The long suffering residents of Chennai have been living with two dead rivers, the Adyar and the Cooum, flowing through the heart of their city. These two rivers meander sluggishly through the city carrying sewage and dangerous pollutants. Besides these two rivers, there is the third one – the Kosasthalaiyar, which flows in the northern end of the city and not as polluted as the other two. These three rivers flow east towards the Bay of Bengal.
A river is considered dead when it is incapable of sustaining any form of life – fish or aquatic plants, in it. This happens when the pollution level in the river is so high that all the oxygen in the water is depleted.
The fresh water flowing through the Adyar and Cooum rivers are blocked upstream of the city and diverted to storage reservoirs for the city. The rivers also have sand bars blocking their mouth into the sea, thereby obstructing even the tidal flushing action from the sea.
The Tamil Nadu Government has been working for a long time to restore the three rivers and several other water bodies in Chennai. Large sums of money have been allotted for this purpose but the progress has been slow. In the recent years, the government created a trust to coordinate a more concerted effort in cleaning the water bodies in the city.
A trust for restoring the rivers and waterways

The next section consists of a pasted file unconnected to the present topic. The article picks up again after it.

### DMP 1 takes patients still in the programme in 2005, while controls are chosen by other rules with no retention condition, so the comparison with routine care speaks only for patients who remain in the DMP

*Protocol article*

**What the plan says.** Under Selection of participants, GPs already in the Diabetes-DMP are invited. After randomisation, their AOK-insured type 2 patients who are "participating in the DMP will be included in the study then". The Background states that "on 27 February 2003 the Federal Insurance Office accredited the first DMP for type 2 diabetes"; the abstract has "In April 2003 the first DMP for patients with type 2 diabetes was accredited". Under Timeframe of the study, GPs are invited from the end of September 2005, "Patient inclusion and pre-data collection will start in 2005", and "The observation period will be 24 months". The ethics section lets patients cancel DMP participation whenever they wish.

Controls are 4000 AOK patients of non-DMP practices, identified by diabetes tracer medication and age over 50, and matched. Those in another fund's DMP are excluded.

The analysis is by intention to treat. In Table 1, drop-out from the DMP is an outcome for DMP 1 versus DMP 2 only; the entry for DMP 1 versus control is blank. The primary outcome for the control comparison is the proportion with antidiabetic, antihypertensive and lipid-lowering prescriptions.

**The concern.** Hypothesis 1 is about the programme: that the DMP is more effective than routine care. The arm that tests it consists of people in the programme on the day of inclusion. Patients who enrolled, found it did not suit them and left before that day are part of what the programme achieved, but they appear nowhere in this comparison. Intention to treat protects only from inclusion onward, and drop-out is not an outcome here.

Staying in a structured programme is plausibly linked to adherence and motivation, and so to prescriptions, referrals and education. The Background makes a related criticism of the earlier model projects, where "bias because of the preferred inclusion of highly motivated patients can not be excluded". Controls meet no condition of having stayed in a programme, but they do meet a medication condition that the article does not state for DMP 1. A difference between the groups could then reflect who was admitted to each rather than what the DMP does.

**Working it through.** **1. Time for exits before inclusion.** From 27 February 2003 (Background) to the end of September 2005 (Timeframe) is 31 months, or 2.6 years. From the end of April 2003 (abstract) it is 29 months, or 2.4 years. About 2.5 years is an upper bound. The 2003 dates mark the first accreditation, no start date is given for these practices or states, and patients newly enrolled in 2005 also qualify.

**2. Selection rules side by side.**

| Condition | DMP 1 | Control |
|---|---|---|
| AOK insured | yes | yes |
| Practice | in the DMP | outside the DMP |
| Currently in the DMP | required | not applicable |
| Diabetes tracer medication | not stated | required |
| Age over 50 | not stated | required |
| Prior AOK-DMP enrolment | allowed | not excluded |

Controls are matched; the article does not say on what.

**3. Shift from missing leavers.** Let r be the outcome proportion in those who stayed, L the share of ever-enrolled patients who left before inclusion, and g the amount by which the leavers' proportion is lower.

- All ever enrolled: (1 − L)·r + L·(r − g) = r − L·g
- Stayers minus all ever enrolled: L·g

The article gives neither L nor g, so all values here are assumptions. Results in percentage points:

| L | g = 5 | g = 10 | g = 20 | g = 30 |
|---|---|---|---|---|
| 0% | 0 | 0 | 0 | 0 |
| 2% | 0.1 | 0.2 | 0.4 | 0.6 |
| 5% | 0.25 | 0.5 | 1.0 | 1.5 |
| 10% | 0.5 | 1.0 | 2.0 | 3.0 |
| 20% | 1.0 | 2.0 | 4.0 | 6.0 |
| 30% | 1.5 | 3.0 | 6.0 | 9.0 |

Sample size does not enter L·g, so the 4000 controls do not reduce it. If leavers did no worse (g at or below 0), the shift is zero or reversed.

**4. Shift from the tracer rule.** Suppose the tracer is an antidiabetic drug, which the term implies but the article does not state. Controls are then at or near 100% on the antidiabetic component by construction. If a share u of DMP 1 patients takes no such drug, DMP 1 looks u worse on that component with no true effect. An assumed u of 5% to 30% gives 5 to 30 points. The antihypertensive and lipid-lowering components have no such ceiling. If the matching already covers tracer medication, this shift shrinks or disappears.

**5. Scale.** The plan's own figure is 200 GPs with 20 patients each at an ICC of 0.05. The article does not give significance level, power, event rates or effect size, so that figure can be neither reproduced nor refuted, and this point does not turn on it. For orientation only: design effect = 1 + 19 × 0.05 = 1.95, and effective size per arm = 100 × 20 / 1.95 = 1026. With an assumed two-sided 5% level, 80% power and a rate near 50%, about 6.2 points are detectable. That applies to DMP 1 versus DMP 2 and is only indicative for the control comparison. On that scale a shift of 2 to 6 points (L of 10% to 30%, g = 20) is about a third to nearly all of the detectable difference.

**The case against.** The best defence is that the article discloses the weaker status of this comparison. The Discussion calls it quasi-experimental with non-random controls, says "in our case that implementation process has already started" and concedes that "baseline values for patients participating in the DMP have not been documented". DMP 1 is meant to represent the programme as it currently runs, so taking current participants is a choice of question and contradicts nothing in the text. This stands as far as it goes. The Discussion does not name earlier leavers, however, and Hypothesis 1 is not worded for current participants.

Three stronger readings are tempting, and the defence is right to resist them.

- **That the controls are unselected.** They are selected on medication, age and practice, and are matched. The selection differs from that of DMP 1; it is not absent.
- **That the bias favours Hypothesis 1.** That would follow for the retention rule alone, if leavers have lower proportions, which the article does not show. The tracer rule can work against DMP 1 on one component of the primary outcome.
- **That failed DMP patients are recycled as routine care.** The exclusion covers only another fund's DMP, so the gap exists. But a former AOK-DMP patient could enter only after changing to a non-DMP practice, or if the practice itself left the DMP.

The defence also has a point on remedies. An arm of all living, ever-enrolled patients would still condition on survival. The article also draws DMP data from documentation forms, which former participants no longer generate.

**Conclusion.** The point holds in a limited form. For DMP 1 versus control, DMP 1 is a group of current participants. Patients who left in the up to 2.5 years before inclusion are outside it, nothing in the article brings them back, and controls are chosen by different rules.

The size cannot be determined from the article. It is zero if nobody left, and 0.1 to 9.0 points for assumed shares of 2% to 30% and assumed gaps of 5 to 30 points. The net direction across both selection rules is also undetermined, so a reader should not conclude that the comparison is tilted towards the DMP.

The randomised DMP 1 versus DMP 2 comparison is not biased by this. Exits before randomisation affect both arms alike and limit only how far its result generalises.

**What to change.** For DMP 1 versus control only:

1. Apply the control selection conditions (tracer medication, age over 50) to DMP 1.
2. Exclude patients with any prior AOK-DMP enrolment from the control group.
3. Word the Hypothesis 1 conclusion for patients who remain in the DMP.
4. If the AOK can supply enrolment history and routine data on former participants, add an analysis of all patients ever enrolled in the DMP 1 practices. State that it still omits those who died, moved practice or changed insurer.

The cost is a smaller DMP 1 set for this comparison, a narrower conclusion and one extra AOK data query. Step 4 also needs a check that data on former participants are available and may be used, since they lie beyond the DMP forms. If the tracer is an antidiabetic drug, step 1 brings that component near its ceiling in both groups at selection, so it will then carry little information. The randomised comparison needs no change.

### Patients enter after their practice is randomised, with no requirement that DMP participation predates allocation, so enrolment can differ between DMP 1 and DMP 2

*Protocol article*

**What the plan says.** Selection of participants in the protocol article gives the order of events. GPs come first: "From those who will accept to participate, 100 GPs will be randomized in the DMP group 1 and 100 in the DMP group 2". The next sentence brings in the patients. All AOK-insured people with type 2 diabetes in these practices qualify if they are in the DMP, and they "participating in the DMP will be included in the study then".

The Chennai River Restoration Trust (CRRT) coordinates the work between various government departments, such as the Public Works Department (PWD), the Greater Chennai Corporation (GCC), the Chennai Metropolitan Water Supply and Sewerage Board (Chennai Metro Water), Tamil Nadu Slum Clearance Board (TNSCB) and some NGOs who are involved in this project. To facilitate the activities of the trust, a special purpose vehicle (SPV) under the Companies Act, called Adyar Poonga, was formed.
In 2019, the government allocated Rs 23.70 billion and Rs 13.70 billion this year for restoring and cleaning water bodies in Tamil Nadu. The government expressed its concern over the amount of raw sewage flowing through the river and allocated this amount mainly to clean the drains which empty into the river. However, the enormity of the problem is often difficult to comprehend.
Over the past three decades, the Adyar has been used as a dumping site not only for building debris but for municipal as well as industrial waste. During the massive Chennai floods of 2015 the river was flushed clean. But once the flood waters subsided it got polluted again.
A river, estuary and creek
The Adyar starts its 42 km journey at Adhanur and winds its way through Thiruneermalai, Tambaram, Manapakkam, Alandur, Saidapet and finally empties itself out into the Bay of Bengal between San Thome beach in the north and Elliots beach in Chennai city.
What makes the Adyar riverine ecosystem unique is that there is an estuary and a creek. The Adyar estuary region stretches from Thiru Vi Ka Bridge to the river mouth and the creek from the San Thome Causeway to the river mouth spread over 358 acres. The Adyar creek is a backwater estuary at the mouth of the river formed by a sandbar at the mouth of the river and runs along the coast. It starts near the Chettinad Palace and stretches north; surrounding Quibble Island.
Early on, the authorities realised that cleaning efforts by well-intentioned citizens would be of no use as the problem was too deep and a scientific approach was needed. In 2006, the Tamil Nadu Government took cognisance of the problem and set up the Adyar Poonga Trust to protect and restore the three rivers, the Buckingham Canal and other water bodies in the city. The trust was later renamed as the Chennai River Restoration Trust (CRRT).